The racial and ethnic breakdown of all infected residents remains unclear simply because of limited testing for people with or without symptoms. — Melba Newsome
Temporary increase to food stamps
Families who receive food stamps will get extra money in March and April, the N.C. Department of Health and Human Services announced in a press release. Recipients will receive the maximum allotment for families based on household size, meaning that a family of four will receive $646 per month regardless of their current benefit size.
The food stamps program, known as Supplemental Nutrition Assistance Program or SNAP, supports roughly 360,000 households in North Carolina. Recipients in the state and federally funded program receive support funds based on income thresholds and household size. According to the Kaiser Family Foundation, SNAP beneficiaries in North Carolina got $103 on average in January 2018.
The temporary increase will appear on recipients’ accounts on April 1 and April 22, according to the release, but families who already received the maximum allotment for their size will not see an increase. – Liora Engel-Smith
Fayetteville invokes curfew
Fayetteville’s mayor invoked a curfew beginning Wednesday night that is meant largely to help stop the spread of the coronavirus by banning cookouts, parties and other gatherings in public or private places consisting of more than 10 people.
“This is a fast-moving situation that requires us to do things that we haven’t done,” Mayor Mitch Colvin said at a news conference Tuesday afternoon. “I do not have all of the answers to what we need to do as a community. What I will say is that the City Council, myself, are willing to do whatever we can that’s within our capability to slow the spread of this virus in our community.”
The curfew will be in force from 9 p.m. to 6 a.m. daily through April 30. People who provide essential services will not be affected, Colvin said.
Colvin noted that a number of large gatherings were held last weekend at private homes and in city parks, specifically singling out one at an “all-terrain-vehicle park.”
“This is really an attempt by the local government to discourage large social gatherings,” he said. “Also private, public social gatherings are notated. This is, you know, a house party or house gathering, a cookout. Folks, all of that are things that we need to put on hold.”
Colvin said the curfew has the support of the Fayetteville City Council, though members did have questions and concerns. He said he did not think a curfew is extreme in light of the spread of COVID-19 in other parts of the state and the country. Cumberland County, with a population of 332,546 has 18 confirmed cases of the virus, compared with 419 cases in Mecklenburg County, which has a population of 1,077,000, according to figures from the state Department of Health and Human Services.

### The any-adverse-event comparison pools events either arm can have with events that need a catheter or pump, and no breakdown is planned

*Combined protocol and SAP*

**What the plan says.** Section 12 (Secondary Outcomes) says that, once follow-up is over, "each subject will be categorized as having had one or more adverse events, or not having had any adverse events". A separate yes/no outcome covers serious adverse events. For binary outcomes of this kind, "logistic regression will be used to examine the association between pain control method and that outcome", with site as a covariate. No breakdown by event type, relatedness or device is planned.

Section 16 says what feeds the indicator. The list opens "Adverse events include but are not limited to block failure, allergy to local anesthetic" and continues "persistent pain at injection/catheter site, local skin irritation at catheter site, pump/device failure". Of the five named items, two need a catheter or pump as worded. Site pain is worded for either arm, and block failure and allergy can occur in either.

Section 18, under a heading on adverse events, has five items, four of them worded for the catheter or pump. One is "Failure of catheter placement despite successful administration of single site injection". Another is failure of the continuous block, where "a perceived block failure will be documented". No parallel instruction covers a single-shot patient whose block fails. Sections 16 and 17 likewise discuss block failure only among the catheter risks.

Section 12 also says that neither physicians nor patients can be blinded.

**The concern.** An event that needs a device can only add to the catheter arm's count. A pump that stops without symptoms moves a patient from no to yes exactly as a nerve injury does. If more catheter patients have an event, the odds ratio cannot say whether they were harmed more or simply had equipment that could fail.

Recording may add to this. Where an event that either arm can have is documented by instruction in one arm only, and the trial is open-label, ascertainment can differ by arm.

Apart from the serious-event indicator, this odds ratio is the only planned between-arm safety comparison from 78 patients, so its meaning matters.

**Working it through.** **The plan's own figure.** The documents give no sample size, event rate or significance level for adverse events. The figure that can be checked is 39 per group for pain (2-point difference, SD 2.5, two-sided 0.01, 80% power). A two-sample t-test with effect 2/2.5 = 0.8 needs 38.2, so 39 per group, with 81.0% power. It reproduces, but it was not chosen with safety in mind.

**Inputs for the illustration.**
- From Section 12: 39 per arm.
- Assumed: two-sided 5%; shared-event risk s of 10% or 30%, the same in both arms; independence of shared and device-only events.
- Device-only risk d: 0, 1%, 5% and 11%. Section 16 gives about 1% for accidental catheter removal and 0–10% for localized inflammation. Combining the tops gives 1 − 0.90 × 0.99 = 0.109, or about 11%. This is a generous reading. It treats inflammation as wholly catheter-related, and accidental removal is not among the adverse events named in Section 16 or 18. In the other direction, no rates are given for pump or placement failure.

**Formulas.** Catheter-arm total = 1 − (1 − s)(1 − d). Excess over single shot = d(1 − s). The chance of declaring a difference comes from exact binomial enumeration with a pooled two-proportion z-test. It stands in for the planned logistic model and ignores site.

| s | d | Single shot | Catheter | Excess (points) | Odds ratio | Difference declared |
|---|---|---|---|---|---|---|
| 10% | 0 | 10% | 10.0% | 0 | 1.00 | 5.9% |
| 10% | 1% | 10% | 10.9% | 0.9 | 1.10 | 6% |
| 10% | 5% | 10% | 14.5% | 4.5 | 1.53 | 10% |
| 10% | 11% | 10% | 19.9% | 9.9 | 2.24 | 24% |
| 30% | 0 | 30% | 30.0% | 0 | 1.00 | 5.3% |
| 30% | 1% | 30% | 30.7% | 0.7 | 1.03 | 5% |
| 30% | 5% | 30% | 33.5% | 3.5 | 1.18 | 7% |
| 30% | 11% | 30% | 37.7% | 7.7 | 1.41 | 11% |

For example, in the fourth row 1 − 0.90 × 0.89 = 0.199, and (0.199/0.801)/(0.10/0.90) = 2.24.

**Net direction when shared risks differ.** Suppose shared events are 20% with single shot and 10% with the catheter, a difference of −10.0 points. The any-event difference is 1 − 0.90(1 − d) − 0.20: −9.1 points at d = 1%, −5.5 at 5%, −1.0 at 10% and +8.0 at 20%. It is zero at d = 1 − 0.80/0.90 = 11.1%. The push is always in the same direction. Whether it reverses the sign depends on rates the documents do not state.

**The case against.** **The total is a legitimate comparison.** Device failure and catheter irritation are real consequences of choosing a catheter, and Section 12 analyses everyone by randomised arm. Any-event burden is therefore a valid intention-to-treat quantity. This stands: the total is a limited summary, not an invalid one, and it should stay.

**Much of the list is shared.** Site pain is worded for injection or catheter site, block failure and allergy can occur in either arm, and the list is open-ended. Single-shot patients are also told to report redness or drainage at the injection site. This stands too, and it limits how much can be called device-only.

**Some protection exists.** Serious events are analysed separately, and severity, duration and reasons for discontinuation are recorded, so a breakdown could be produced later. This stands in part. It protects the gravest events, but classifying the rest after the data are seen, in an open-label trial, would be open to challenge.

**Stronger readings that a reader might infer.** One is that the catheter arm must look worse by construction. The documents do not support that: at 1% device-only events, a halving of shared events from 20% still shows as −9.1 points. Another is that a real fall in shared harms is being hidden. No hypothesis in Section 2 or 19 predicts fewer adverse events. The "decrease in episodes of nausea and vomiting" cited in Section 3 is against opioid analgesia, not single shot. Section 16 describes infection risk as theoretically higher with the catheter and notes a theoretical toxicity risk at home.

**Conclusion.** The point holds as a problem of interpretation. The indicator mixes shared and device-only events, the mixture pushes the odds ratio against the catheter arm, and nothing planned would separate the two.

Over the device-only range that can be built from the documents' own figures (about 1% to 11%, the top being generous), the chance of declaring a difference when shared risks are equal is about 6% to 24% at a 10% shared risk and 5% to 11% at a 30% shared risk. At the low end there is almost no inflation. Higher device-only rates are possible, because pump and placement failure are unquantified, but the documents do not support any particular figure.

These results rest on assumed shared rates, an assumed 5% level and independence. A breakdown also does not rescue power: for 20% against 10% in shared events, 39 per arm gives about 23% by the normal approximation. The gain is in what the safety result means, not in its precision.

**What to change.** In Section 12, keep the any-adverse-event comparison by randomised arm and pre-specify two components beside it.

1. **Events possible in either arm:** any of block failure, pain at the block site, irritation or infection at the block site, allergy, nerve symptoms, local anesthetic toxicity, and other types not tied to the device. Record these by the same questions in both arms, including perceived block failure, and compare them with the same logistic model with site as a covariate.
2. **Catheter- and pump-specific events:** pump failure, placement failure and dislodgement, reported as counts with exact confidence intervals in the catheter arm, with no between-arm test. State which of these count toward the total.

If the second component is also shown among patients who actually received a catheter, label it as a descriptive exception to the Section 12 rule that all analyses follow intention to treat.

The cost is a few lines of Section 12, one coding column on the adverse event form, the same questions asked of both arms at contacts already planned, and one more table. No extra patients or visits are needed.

Colvin said he was unsure how police would enforce the curfew, saying it would be either by issuing criminal summons or civil citations.
Fayetteville is the largest city in the state to issue a curfew. The city of Lexington and the towns of Fairmont in Robeson County and Gibson in Scotland County have also issued them. – Greg Barnes
Mecklenburg County imposes restrictions on public recreation courts
The exceptional weekend weather proved to be a double-edge sword for Mecklenburg County residents. On the upside, many people participated in outdoor recreation. On the downside, too many people packed into area parks and greenways, causing county officials to make good on the threat to impose tougher restrictions on public spaces.
Mecklenburg County Park and Recreation announced that all public sports courts would be closed. That means no more basketball, volleyball, tennis, kickball or catch. – Melba Newsome
Distribution of COVID-19 cases reported to Mecklenburg County Public Health by ZIP code of patient’s residence (as of March 28, 2020)
Mental health moment: a virtual race to support breweries
Running has gone virtual. With spring races canceled because of the outbreak, several remote races are popping up to take their place. One of them, dubbed “Flatten the Curve,” after the common epidemiological refrain to reduce the spread of the virus by social distancing, is gearing up to raise money for some of North Carolina’s craft breweries. Organizers from the Tar River Running Company said breweries have taken a financial hit in recent weeks. Run clubs that gather in breweries have felt the social impact too, they said.
Proceeds from the race will support more than 20 establishments who supported the 2019 Chill Mill event, which raised money for the MS Society.
“They helped us raise money for the MS Society, and this is our way of helping them in a time of need,” organizers said on their site.
Runners can sign up to a 5k or 19k race and complete it where and whenever they want during the month of April. As long as runners maintain social distancing while racing, participating in the race does not violate Gov. Cooper’s stay-at-home order. Registration for either distance costs $20 plus a fee, and runners can pick up their swag — a t-shirt and a shot glass — at a participating craft brewery near them. -Liora Engel-Smith